“The price an investor is willing to pay for an asset relates to how risky he or she perceives the future stream of profits to be: the riskier the investment, the higher the return an investor will demand.” Excerpted from “The Math Behind Your Company Valuation“
When pursuing financing or the sale- whole or partial- of your business, please keep this excerpt in mind. You may think your business is an amazing investment. However, try to look at your company from an investor perspective in order to determine if this belief is based on concrete information or just on your love of the business.
Another excerpt: “But when buying one relatively risky business rather than a balanced portfolio, investors will expect a much higher return on their money. For illustrative purposes, imagine an investor is looking for a 50 percent return for buying your business because he or she deems your future stream of profits to be very risky (or the likelihood of you meeting the targets very uncertain).”
When individuals and companies buy companies, they typically pay for businesses based on their past performance. However, they are buying because they think they can command a fairly high return on the business either through cash flow (rare) or through the increase in price when they sell the business or take it public. And yes, the riskier the business, the higher the expected return.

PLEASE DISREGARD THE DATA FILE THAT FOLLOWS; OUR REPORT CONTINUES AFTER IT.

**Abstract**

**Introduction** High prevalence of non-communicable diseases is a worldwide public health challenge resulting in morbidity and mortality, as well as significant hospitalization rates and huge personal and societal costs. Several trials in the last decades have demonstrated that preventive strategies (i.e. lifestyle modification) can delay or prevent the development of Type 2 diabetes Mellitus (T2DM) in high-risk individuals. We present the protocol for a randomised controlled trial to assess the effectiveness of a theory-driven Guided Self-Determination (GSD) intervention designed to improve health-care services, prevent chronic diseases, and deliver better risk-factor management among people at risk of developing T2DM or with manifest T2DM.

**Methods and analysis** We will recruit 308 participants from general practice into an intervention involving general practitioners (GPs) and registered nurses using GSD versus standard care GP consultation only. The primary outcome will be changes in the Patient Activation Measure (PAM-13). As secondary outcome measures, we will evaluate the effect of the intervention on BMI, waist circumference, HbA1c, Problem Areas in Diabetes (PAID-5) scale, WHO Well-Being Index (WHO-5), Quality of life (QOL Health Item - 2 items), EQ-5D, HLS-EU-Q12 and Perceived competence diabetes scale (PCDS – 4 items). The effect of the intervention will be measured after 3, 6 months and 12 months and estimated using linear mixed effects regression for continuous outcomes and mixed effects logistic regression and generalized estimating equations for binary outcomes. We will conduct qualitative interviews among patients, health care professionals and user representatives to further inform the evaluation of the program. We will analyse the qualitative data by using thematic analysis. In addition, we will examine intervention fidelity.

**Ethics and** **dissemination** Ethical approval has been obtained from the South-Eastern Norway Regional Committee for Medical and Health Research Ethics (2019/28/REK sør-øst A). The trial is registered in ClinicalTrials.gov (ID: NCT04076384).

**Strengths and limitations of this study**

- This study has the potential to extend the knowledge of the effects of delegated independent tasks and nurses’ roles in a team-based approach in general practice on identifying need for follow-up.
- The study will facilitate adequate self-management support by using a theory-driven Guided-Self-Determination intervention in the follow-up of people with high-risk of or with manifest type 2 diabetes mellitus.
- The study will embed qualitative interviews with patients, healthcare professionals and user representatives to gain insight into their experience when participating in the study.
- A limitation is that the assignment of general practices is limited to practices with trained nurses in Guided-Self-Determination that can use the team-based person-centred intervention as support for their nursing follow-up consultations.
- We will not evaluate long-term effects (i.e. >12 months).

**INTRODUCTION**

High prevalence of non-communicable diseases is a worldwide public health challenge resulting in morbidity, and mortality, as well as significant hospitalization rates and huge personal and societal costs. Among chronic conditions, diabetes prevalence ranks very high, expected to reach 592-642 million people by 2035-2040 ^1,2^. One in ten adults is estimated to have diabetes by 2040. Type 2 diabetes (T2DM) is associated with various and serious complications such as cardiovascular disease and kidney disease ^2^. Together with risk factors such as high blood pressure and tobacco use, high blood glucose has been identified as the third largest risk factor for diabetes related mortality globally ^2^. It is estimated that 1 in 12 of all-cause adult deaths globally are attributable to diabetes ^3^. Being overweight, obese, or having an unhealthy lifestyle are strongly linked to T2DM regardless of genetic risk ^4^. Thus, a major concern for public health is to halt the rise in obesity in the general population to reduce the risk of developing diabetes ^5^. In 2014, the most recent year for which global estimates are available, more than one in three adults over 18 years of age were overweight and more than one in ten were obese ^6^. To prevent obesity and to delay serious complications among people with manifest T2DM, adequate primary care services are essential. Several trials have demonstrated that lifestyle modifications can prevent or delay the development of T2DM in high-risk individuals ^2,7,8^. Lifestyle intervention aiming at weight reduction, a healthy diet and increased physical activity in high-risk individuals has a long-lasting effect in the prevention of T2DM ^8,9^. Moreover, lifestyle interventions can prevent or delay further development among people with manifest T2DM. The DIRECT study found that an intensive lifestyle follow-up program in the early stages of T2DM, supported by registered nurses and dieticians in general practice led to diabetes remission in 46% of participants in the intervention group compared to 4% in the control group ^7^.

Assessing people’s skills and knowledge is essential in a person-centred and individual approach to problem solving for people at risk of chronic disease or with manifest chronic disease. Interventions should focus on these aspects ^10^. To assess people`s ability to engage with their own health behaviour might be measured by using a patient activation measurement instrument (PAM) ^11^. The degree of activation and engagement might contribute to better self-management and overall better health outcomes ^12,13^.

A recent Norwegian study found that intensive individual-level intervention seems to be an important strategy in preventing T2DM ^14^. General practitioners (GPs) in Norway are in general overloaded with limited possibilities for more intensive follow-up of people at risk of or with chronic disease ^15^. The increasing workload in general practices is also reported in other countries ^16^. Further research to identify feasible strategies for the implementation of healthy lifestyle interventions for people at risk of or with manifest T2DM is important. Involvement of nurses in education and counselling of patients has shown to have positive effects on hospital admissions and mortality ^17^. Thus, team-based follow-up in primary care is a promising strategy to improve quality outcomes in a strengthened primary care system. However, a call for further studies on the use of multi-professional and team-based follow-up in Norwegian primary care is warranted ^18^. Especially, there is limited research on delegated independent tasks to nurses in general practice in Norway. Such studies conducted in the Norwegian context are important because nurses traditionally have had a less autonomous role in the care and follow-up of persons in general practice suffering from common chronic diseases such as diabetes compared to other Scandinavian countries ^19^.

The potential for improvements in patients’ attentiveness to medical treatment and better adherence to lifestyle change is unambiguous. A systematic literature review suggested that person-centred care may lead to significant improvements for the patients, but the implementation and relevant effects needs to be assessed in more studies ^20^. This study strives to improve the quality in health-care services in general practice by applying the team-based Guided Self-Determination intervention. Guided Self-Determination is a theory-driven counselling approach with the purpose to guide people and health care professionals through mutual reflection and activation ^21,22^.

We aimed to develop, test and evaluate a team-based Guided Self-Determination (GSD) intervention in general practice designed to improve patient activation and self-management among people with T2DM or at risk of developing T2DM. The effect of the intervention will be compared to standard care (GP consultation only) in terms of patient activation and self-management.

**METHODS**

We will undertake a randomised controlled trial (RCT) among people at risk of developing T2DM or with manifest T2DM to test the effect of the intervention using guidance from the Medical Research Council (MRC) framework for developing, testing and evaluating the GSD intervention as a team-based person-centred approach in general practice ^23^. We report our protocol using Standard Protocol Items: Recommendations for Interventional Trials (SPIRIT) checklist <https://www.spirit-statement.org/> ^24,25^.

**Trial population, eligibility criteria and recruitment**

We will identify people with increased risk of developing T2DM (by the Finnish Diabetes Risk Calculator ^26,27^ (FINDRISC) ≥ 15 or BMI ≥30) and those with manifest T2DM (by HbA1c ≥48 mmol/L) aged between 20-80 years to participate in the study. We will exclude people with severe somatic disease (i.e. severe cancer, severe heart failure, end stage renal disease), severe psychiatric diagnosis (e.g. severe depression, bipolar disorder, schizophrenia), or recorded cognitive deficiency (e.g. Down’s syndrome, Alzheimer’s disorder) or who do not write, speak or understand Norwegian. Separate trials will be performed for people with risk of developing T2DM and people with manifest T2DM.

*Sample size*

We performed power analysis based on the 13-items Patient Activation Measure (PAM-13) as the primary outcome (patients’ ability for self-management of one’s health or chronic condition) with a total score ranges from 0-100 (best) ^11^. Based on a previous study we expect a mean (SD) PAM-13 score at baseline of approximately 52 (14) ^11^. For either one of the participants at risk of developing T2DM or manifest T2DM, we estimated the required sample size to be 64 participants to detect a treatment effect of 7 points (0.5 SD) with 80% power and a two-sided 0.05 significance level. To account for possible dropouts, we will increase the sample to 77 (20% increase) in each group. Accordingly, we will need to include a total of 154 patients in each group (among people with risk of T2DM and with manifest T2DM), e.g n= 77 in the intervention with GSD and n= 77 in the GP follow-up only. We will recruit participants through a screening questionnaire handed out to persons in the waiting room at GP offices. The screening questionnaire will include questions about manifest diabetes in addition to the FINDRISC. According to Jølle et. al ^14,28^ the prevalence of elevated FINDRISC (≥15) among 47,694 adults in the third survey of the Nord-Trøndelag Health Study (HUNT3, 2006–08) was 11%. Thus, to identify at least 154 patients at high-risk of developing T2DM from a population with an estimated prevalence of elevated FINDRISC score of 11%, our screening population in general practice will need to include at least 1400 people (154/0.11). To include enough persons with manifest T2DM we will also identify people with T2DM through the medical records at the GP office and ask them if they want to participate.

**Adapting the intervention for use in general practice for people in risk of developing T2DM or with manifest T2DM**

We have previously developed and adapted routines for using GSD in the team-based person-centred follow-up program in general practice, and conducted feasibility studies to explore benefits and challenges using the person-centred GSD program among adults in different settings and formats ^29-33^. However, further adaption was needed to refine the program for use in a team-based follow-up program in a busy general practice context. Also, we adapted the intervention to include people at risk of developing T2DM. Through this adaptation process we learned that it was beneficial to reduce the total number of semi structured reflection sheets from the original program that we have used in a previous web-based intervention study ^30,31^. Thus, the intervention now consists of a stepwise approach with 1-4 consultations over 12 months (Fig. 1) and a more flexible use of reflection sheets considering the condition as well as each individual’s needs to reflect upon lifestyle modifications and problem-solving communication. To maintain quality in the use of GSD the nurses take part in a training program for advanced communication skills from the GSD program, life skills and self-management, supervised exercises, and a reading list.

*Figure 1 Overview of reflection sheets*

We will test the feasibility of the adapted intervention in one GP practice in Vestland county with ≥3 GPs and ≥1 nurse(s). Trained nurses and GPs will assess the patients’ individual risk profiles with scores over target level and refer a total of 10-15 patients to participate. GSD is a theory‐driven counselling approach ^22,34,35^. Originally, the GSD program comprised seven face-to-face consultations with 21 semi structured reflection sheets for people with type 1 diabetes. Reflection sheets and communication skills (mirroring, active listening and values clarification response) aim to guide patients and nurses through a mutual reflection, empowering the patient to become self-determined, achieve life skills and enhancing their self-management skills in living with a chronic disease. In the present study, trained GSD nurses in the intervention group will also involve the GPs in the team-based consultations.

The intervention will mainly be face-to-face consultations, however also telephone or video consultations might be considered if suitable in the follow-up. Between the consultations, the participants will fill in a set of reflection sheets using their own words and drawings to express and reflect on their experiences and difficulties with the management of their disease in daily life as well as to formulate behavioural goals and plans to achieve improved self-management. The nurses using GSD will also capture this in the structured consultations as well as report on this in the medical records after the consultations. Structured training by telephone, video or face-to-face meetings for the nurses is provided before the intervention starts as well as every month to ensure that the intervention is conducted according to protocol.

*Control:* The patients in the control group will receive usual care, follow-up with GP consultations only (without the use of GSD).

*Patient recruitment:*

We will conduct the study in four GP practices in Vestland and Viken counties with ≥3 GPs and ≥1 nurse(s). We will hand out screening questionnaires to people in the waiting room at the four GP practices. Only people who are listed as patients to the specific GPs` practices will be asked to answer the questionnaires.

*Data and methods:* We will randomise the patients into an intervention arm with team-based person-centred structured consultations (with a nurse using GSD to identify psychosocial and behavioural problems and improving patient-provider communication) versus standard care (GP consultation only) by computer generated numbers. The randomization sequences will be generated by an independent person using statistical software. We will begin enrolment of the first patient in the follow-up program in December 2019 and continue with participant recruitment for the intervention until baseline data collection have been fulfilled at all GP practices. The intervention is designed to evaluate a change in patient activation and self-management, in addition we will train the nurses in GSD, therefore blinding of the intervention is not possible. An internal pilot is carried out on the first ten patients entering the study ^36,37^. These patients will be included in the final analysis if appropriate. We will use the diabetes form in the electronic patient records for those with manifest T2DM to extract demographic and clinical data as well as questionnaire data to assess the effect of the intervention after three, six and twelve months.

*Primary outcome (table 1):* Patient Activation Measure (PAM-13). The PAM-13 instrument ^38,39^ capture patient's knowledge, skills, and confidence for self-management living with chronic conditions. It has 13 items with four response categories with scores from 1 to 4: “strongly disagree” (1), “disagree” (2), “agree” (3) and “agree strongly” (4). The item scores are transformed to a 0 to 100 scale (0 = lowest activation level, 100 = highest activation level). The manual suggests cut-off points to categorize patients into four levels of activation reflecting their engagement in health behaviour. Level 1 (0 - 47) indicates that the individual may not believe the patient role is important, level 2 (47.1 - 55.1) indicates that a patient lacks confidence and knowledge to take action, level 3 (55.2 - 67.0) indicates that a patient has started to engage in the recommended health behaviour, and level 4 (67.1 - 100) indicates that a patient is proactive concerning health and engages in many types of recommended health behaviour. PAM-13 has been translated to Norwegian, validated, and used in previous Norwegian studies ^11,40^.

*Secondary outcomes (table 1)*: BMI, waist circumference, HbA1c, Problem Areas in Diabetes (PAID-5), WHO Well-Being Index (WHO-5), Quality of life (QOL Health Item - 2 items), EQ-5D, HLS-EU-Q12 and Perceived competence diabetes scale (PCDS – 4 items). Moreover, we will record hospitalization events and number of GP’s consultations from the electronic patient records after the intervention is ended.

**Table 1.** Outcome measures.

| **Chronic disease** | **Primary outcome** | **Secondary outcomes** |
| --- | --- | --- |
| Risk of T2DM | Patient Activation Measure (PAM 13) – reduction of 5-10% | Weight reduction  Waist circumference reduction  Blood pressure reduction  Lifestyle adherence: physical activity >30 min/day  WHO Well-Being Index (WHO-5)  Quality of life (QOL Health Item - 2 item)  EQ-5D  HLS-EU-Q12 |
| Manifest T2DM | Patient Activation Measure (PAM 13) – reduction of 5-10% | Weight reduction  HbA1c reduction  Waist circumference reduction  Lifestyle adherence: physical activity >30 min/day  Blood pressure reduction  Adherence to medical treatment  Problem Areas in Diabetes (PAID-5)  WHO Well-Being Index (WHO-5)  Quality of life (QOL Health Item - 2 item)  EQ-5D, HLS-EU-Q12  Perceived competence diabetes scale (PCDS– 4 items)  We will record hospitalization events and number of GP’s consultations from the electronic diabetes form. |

“In the end, as a business owner, you have three levers to manipulate in order to increase the value of your business for a financial buyer: how much profit you expect to make in the future, the rate of growth of your profit each year, and the degree of risk associated with your future profit stream.” Excerpted from “The Math Behind Your Company Valuation“
If you want to position your company for sale at an optimal price for you as the selling business owner(s), whether it’s to a financial or strategic buyer, an individual or a larger company, or to an ESOP, you need to strengthen your financials. Buyers look at trends. Using the above, if you can increase your profit margin from 7% to 12% before you sell, you increase the cash flow now. Cash flow is what largely determines the sale price. (There are industry exceptions to this rule.) This also increases future profits, making the buyer more comfortable and warranting today’s higher price tag. If your revenues grew from $3 million to $5 million as your profit margins increased, you now have a much higher bottom line growth rate. If you then also expand your customer base and reduce your reliance on your top 5 customers from 60% of the revenue to 45%, you’ve reduced the risk of a significant adverse impact if you lose a customer, thus lowering the risk of the future profit stream.
Check back tomorrow when I provide some basic valuations to further illustrate the point.